The Discarded Image

Mars makes iron.  He gives men the martial temperament, ' sturdy hardiness', as the Wife of Bath calls it.  But he is a bad planet, Infortuna Minor.  He causes wars.  His sphere, in Dante, is the Heaven of martyrs; partly for the obvious reason but partly, I suspect, because of a mistaken philological connection between martyr and Martem.

Sol is the point at which the concordat between the mythical and the astrological nearly breaks down.  Mythi­cally, Jupiter is the King, but Sol produces the noblest metal, gold, and is the eye and mind of the whole universe.  He makes men wise and liberal and his sphere is the Heaven of theologians and philosophers.  Though he is no more metallurgical than any other planet his metallurgical operations are more often mentioned than theirs.  We read in Donne's Allophanes and Idios how soils which the Sun could make into gold may lie too far from the surface for his beams to take effect (61).  Spenser's Mammon brings his hoard out to 'sun’ it.  If it were already gold, he would have no motive for doing this.  It is still hore (grey); he suns it that it may become gold.   Sol produces fortunate events.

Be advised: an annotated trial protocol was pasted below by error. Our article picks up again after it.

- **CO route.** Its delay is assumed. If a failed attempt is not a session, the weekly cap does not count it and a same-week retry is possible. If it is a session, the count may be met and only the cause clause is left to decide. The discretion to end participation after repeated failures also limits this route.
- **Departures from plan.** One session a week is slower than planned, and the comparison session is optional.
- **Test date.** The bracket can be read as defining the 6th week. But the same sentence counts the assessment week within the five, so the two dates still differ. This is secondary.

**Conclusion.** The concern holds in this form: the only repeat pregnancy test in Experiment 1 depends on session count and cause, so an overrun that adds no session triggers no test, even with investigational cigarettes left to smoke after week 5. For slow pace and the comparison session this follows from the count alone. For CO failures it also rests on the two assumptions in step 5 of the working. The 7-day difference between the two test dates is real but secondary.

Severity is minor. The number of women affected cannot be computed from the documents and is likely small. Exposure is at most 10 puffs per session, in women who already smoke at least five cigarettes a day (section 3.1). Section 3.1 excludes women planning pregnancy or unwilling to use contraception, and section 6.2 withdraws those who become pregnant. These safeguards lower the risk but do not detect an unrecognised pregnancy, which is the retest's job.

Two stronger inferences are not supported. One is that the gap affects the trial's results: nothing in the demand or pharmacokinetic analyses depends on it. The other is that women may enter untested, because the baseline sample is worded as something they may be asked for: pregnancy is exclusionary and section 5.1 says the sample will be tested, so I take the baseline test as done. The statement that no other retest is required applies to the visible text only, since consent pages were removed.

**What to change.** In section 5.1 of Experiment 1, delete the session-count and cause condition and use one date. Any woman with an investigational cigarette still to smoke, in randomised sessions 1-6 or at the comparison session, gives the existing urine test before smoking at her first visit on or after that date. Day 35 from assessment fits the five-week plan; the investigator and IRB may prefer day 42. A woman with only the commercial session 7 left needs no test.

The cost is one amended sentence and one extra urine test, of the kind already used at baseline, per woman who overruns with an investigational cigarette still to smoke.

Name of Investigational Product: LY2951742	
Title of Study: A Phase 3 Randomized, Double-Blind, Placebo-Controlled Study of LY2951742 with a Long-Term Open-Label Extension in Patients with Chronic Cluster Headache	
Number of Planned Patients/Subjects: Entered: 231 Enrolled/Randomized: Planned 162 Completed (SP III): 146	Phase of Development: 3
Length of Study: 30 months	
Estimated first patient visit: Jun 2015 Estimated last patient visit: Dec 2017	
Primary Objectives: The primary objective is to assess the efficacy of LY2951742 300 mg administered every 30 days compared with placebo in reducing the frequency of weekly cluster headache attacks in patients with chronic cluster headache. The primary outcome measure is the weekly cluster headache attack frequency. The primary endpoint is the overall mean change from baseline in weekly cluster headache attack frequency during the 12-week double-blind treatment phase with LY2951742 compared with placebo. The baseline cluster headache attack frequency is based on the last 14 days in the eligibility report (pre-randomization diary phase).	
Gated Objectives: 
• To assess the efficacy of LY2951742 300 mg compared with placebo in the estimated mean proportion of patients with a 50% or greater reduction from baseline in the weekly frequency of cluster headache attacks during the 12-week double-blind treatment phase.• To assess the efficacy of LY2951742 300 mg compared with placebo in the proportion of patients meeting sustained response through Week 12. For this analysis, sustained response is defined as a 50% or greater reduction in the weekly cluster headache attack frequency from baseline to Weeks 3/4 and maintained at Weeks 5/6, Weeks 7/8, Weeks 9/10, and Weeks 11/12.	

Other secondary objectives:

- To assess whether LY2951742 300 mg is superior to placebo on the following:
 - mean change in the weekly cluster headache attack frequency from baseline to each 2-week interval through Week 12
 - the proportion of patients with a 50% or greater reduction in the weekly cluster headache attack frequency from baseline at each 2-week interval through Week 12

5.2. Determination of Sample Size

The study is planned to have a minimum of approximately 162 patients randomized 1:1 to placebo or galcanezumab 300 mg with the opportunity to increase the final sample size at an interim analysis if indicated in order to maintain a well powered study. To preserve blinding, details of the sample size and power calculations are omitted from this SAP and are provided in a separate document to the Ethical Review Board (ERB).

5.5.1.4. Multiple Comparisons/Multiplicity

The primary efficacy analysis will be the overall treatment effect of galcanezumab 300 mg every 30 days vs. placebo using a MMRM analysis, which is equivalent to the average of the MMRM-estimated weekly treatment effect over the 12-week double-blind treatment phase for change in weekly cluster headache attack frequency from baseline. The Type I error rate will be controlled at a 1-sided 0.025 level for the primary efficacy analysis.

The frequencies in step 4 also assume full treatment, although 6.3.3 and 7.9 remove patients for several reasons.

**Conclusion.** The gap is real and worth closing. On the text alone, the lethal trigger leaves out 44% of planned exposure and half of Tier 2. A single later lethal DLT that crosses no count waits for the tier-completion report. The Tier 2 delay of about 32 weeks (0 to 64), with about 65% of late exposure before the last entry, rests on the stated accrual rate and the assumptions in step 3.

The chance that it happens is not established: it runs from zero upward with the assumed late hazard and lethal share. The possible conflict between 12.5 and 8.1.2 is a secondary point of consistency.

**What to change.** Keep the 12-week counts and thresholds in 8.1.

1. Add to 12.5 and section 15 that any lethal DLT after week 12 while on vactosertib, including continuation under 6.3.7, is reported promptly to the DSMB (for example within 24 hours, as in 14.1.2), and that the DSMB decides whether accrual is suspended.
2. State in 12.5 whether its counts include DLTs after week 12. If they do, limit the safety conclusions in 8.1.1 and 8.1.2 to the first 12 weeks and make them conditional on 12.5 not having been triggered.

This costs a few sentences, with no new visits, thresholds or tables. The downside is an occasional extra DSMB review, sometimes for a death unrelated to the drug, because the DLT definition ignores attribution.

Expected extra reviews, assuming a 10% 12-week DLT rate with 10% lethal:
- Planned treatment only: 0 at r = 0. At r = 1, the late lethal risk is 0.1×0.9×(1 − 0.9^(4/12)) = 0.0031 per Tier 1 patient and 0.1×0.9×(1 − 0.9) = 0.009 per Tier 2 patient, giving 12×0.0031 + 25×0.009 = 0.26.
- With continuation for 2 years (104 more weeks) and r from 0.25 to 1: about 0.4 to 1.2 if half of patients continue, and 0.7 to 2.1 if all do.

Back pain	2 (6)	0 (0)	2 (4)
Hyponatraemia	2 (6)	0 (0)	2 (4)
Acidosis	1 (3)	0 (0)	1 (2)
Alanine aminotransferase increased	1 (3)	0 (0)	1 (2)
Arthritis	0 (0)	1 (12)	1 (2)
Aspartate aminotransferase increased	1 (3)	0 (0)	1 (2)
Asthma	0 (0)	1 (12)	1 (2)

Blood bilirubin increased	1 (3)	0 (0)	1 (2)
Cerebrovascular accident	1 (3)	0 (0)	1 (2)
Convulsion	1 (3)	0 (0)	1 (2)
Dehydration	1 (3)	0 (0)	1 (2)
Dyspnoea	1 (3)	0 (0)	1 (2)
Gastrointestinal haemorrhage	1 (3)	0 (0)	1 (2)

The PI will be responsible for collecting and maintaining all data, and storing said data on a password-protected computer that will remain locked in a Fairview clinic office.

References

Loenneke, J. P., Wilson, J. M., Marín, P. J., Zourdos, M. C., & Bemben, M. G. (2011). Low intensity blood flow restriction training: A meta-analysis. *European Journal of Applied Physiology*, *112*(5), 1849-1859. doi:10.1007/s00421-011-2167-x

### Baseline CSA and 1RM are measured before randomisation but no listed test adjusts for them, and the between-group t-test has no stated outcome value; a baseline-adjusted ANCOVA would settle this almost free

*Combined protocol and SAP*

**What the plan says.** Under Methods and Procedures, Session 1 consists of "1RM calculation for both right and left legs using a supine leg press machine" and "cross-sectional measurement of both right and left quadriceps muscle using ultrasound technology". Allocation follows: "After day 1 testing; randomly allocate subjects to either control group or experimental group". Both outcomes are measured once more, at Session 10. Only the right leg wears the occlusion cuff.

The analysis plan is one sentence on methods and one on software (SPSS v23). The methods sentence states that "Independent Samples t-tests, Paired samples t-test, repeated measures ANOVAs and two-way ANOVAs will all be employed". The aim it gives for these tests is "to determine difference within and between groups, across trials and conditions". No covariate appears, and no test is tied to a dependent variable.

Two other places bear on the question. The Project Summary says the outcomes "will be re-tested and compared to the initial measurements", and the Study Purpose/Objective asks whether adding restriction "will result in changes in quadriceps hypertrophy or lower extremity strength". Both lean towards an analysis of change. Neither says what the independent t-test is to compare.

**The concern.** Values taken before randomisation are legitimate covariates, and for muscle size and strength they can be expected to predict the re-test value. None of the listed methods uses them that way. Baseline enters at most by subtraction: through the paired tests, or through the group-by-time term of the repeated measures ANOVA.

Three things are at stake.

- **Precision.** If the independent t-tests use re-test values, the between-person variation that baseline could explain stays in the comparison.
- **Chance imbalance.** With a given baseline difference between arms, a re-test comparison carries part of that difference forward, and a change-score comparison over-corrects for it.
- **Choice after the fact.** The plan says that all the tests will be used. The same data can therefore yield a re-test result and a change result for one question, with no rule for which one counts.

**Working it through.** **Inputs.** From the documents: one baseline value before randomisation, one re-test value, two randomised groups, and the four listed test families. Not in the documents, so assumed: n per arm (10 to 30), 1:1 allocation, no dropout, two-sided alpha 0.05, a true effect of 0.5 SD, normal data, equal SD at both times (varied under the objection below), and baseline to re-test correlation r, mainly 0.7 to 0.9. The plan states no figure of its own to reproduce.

In beneficence Venus stands second only to Jupiter; she is Fortuna Minor.  Her metal is copper.  The connection is not clear till we observe that Cyprus was once famed for its copper mines; that copper is cyprium, the Cyprian metal; and that Venus, or Aphrodite, especially worshipped in that island, the Lady of Cyprus.  In mortals she produces beauty and amorousness; in history, fortunate events.  Dante makes her sphere the Heaven not, as we might expect from a more obvious poet, of the charitable, but of those, now penitent, who in this life loved greatly and lawlessly.  Here he meets Cunizza, four times a wife and twice a mistress, and Rahab the harlot (Paradiso, ix).  They are in swift, incessant flight (viii, 19-27) — a likeness in unlikeness to the impenitent and storm-borne lovers of Inferno, v.

Mercury produces quicksilver.  Dante gives his sphere to beneficent men of action.  Isidore, on the other hand, says this planet is called Mercurius because he is the patron of profit (mercibus praeest).    Gower says that the man born under Mercury will be 'studious' and 'in writinge curious'...

C.S.  Lewis
The Discarded Image
Chapter V – The Heavens

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